Brilliant horsemen and great fighters, the Scythians were nomadic horsemen who ranged wide across the grasslands of the Asian steppe from the Altai mountains in the east to the Great Hungarian Plain in the first millennium BC. Their steppe homeland bordered on a number of sedentary states to the south - the Chinese, the Persians and the Greeks - and there were, inevitably, numerous interactions between the nomads and their neighbours. The Scythians fought the Persians on a number of occasions, in one battle killing their king and on another occasion driving the invading army of Darius the Great from the steppe. Relations with the Greeks around the shores of the Black Sea were rather different - both communities benefiting from trading with each other. This led to the development of a brilliant art style, often depicting scenes from Scythian mythology and everyday life. It is from the writings of Greeks like the historian Herodotus that we learn of Scythian life: their beliefs, their burial practices, their love of fighting, and their ambivalent attitudes to gender. It is a world that is also brilliantly illuminated by the rich material culture recovered from Scythian burials, from the graves of kings on the Pontic steppe, with their elaborate gold work and vividly coloured fabrics, to the frozen tombs of the Altai mountains, where all the organic material - wooden carvings, carpets, saddles and even tattooed human bodies - is amazingly well preserved. Barry Cunliffe here marshals this vast array of evidence - both archaeological and textual - in a masterful reconstruction of the lost world of the Scythians, allowing them to emerge in all their considerable vigour and splendour for the first time in over two millennia.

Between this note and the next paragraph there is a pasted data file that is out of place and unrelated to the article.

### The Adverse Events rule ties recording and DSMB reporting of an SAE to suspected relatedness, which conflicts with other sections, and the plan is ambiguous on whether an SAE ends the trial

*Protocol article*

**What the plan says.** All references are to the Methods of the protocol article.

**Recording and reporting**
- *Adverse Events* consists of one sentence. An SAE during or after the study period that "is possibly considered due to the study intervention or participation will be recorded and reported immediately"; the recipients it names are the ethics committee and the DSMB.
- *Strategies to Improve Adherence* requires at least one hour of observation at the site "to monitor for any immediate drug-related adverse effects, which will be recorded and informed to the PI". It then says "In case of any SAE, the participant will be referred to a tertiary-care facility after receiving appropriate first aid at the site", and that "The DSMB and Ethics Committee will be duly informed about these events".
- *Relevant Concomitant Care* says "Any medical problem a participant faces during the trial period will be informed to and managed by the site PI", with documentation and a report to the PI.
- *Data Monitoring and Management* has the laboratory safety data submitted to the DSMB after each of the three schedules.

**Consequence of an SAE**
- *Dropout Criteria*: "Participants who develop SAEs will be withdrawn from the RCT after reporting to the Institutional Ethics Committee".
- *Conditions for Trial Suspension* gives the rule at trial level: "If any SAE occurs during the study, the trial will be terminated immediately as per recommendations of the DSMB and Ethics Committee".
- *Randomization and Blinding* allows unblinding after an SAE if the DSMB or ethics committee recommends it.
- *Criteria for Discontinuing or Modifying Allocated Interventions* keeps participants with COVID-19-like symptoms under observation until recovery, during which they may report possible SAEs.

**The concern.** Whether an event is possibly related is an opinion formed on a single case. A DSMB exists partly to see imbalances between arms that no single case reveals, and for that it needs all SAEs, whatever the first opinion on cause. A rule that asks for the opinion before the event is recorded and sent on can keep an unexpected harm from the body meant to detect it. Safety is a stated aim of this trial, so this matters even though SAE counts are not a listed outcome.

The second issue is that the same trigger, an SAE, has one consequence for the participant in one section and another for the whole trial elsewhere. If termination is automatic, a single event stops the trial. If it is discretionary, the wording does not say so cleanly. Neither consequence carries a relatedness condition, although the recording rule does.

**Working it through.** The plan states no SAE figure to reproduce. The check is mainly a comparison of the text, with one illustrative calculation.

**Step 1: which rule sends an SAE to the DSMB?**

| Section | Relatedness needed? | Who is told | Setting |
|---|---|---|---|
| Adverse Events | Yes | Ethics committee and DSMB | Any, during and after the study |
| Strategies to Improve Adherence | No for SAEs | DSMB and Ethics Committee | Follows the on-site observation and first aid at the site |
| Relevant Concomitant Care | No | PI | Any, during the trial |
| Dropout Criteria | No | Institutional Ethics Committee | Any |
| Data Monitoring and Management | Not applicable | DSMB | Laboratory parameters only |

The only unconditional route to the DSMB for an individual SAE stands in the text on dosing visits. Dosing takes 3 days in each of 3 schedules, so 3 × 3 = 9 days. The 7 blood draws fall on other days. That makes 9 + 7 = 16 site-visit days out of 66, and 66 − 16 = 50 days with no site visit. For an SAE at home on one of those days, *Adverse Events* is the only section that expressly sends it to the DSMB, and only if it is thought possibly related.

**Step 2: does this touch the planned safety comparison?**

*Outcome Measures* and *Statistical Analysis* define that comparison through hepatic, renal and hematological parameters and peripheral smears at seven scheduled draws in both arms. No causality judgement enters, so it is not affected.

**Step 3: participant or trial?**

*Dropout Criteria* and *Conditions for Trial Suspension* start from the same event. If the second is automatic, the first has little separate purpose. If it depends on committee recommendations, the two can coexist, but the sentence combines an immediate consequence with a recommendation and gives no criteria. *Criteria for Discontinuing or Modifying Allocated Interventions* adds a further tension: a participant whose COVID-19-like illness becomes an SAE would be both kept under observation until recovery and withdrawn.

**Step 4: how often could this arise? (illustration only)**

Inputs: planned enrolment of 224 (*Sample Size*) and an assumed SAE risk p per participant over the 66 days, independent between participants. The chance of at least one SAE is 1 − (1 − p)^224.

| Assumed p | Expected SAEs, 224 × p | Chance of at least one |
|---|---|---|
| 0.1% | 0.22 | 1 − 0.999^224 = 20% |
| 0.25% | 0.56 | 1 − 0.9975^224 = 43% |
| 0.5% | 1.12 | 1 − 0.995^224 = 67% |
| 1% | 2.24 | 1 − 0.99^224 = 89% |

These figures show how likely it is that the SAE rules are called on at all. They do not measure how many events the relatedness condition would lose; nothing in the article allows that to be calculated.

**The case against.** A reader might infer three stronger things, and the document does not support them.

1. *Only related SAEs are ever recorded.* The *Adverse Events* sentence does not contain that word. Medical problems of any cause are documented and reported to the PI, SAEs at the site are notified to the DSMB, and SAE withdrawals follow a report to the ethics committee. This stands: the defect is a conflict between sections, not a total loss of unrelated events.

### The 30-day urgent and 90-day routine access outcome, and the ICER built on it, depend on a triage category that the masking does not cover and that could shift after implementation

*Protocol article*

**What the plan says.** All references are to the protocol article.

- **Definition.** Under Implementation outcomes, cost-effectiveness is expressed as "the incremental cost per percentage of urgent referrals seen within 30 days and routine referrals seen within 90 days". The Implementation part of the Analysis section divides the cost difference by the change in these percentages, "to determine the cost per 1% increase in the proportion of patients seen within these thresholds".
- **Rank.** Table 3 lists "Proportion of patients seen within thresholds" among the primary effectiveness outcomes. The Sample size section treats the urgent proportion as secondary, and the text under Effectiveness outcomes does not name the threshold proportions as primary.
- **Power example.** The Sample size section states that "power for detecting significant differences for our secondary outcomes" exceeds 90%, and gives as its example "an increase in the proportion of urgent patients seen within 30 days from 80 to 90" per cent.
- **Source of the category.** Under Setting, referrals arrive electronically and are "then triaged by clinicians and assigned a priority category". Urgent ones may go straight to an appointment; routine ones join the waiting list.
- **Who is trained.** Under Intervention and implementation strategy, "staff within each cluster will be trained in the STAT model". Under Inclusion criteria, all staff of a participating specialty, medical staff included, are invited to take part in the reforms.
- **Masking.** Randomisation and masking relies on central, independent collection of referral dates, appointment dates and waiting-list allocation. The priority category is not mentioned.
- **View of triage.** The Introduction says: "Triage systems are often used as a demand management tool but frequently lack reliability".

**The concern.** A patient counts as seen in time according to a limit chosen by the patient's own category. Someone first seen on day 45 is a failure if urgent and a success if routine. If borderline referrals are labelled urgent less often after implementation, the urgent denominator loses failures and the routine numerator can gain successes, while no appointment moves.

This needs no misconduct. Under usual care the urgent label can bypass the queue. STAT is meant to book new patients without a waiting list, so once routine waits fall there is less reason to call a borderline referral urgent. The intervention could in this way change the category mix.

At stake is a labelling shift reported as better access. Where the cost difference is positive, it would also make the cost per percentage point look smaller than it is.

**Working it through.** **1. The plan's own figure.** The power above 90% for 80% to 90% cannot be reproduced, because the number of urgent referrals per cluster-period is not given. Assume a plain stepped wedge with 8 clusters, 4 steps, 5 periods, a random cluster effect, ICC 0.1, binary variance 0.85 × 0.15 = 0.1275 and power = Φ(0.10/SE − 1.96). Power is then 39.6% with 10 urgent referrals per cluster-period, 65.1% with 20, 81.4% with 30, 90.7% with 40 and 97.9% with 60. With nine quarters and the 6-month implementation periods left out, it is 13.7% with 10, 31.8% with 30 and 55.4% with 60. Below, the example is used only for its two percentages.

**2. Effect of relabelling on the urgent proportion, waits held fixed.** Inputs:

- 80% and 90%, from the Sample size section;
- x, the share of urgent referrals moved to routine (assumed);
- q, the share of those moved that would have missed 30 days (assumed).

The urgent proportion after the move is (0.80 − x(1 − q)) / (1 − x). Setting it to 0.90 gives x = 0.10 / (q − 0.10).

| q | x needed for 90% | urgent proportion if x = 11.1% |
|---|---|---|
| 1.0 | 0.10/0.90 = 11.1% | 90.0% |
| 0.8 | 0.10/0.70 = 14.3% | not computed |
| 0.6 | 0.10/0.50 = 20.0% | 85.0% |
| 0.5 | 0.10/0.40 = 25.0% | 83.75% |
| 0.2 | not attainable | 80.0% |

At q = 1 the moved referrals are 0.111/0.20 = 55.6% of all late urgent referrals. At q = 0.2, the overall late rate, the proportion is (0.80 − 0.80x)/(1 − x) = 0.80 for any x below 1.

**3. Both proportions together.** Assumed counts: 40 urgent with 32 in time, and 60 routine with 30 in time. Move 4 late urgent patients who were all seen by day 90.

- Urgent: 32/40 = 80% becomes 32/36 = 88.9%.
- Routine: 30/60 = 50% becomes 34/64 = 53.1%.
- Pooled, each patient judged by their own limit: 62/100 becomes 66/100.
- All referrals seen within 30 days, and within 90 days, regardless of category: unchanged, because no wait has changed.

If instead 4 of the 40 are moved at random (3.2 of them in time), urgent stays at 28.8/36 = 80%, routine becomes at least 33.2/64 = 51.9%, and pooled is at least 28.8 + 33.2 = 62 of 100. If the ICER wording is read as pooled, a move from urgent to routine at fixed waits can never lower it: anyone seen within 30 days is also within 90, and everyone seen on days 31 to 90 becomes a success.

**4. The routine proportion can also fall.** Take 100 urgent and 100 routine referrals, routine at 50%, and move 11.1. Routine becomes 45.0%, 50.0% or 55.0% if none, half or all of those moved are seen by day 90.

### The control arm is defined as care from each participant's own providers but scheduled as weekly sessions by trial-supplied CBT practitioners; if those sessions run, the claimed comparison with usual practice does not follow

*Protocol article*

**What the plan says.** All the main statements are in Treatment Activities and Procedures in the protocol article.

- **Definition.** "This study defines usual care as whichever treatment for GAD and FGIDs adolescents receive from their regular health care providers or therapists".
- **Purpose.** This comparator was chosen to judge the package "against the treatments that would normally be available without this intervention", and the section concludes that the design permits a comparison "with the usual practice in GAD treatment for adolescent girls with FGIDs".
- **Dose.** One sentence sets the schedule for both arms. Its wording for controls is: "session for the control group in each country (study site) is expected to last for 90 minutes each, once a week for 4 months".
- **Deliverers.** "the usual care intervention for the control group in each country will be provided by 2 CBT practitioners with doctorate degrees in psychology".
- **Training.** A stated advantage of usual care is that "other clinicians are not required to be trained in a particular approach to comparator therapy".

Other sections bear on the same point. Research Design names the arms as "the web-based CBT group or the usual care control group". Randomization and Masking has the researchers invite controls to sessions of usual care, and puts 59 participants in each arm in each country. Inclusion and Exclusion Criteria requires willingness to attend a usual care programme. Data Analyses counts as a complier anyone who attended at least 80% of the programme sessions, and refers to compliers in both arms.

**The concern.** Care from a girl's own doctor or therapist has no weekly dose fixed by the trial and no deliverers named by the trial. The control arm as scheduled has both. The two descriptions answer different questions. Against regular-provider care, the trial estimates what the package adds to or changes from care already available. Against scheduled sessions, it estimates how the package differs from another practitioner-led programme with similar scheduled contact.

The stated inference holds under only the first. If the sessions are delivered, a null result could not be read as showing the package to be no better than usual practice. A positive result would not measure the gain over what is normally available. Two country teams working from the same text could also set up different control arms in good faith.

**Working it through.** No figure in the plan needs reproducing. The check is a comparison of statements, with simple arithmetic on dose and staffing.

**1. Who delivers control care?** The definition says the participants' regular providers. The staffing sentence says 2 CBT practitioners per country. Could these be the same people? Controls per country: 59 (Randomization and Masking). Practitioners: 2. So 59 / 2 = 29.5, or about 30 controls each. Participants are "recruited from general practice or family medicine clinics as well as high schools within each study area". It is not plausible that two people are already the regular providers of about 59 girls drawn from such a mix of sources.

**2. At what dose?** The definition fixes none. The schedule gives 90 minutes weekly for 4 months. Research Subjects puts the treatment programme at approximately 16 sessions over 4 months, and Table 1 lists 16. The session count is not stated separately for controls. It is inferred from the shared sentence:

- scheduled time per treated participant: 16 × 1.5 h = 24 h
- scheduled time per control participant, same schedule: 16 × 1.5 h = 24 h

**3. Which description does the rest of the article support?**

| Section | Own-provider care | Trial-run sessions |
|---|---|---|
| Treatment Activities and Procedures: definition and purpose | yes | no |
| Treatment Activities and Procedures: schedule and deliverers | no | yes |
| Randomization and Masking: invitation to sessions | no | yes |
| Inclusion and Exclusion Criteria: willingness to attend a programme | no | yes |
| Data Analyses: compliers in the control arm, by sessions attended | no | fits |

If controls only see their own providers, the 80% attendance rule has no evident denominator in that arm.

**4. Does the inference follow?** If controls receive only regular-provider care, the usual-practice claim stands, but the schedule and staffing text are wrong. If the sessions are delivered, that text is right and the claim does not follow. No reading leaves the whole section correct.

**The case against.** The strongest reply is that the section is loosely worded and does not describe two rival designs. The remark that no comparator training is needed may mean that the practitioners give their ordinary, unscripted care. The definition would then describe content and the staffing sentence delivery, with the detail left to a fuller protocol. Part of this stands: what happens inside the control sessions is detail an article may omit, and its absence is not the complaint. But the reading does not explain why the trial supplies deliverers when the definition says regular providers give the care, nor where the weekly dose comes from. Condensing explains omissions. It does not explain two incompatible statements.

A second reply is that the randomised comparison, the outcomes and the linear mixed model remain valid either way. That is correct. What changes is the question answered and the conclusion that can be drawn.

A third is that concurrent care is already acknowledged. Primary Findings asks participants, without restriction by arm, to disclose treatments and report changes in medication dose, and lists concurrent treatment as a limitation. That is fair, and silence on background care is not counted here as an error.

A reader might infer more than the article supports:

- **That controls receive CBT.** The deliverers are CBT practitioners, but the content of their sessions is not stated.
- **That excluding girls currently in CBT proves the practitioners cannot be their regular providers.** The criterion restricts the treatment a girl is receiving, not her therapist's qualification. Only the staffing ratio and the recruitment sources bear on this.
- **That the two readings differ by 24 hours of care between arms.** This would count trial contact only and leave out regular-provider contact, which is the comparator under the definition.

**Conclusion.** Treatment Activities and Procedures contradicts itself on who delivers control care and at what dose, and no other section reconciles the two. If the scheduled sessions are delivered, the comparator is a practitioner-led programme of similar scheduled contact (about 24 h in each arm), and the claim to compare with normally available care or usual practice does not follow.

"Don't be too ready to listen to stories told by attractive women.
They may be acting under orders." This was only one of the many
warnings given to the 30,000 British troops preparing to land in
the enemy territory of Nazi Germany nine-and-a-half months after
D-Day. The newest addition to the Bodleian Library's bestselling
series of wartime pamphlets, "Instructions for British Servicemen
in Germany, 1944" opens an intriguing window into the politics and
military stratagems that brought about the end of World War